I’ll never forget my experience two years ago at the World Food Prize, when a prominent so and so heard me speak and asked what part of South Africa I was from. After I replied that I’m African American and from N.Y., he said, “Oh, I was excited to talk to a dignified African woman and maybe get you on a project. I can find a Black girl from N.Y.C. anywhere on the street.”
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I looked at him, literally laughed out loud, and then walked away.
That exchange struck a chord with me, though — one that, at the time, was slowly becoming a theme in my conversations with other members of the diaspora. I’ve had the privilege of traveling to more than 30 countries and the seedy “African-Americans-ain’t-sh*t” undertone has got to stop along with all the other tropes of “my Black is better” Olympics that African descendants play all too well.
I took this experience to Facebook, and apparently it hit a nerve for people: My posting turned into a thoughtful and insightful discussion from people on all sides of the coin. The conversation was so dynamic that I then posted it to Storify. See the exchange below:
I believe that we are ready for a Modern Pan-African story, neo-Pan-Africanism if you will. People are open and willing to have the conversations that matter, and more importantly, they are ready to do the work that it takes to break down those silos and challenge all that we’ve known about ourselves for much of modern history. What say you?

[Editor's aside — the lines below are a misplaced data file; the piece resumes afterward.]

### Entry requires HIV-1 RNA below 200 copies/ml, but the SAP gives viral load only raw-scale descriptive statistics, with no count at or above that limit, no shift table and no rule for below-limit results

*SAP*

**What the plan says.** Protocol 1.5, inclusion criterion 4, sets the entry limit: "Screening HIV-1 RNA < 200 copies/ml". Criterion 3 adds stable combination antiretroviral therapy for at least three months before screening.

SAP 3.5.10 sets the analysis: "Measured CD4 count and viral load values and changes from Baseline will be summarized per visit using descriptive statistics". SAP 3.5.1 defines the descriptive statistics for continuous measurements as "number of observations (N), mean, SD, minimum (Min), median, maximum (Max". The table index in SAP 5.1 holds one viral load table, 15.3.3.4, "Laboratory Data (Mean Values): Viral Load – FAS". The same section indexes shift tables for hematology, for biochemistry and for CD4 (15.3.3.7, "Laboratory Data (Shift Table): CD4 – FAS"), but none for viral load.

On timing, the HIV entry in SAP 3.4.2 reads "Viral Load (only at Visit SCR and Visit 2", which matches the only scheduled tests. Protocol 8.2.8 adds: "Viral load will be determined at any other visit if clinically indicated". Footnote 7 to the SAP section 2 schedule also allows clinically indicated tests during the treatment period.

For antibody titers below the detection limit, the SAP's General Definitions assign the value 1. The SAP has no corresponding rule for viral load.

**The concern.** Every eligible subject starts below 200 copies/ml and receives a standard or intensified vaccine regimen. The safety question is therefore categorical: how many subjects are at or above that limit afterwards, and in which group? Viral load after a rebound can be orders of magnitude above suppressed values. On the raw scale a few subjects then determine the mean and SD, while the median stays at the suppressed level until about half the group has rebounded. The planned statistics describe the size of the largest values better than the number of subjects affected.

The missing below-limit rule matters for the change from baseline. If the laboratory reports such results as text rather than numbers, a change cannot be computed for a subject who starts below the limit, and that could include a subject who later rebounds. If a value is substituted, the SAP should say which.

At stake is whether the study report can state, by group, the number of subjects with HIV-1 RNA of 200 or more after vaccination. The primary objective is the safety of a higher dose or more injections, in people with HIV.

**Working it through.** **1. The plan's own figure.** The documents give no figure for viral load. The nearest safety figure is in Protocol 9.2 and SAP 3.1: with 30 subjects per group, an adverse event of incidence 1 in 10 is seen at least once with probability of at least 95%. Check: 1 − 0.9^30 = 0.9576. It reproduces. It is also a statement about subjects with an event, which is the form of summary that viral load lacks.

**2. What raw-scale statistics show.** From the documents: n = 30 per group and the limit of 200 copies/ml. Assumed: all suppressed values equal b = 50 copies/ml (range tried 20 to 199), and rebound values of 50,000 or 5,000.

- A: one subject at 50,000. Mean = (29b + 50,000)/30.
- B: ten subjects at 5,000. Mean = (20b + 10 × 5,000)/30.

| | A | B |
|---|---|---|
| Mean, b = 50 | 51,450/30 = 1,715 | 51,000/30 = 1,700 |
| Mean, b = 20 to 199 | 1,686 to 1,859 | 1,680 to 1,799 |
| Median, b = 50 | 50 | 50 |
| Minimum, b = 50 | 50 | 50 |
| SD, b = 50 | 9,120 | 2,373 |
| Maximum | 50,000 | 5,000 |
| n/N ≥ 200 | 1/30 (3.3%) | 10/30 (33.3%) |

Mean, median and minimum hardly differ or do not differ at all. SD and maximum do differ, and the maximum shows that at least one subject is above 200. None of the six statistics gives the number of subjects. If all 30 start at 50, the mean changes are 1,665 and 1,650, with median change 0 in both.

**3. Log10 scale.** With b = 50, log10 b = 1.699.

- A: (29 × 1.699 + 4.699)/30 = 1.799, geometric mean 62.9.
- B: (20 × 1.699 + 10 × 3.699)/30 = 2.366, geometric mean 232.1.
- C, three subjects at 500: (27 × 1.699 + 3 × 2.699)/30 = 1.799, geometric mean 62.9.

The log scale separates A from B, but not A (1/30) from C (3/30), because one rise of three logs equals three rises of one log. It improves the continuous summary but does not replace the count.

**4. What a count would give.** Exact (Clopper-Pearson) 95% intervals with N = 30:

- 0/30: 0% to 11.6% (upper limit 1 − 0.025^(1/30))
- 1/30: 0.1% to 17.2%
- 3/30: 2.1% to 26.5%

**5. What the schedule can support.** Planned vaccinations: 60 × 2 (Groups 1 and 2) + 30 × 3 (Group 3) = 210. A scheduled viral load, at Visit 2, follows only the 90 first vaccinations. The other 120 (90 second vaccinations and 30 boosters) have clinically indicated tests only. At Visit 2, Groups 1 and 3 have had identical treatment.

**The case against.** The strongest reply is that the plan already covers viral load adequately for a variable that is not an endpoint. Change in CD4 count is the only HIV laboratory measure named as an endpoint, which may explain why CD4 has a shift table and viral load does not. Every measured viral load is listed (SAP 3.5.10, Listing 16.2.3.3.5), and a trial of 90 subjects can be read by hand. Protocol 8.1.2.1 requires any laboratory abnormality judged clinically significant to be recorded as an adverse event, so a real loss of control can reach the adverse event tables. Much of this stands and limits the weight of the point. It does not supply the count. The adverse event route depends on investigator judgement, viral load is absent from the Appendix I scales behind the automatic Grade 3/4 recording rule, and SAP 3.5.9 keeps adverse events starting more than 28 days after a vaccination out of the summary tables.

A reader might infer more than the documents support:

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Cherae Robinson is a self-described “passport stamp collector” and has traveled to nearly 30 countries, 8 of them on the African continent. In 2012 she realized one of her biggest dreams when she took 80 young professionals to Africa and founded the Afripolitans, a collective of professionals interested in creating a stronger narrative on Africa through commerce, connections, and creativity. Committed to being a “Game-Changer” in how the world sees Africa, Ms. Robinson’s vision has revealed itself in the creation of her first independent venture Rare Customs, a tourism market development firm.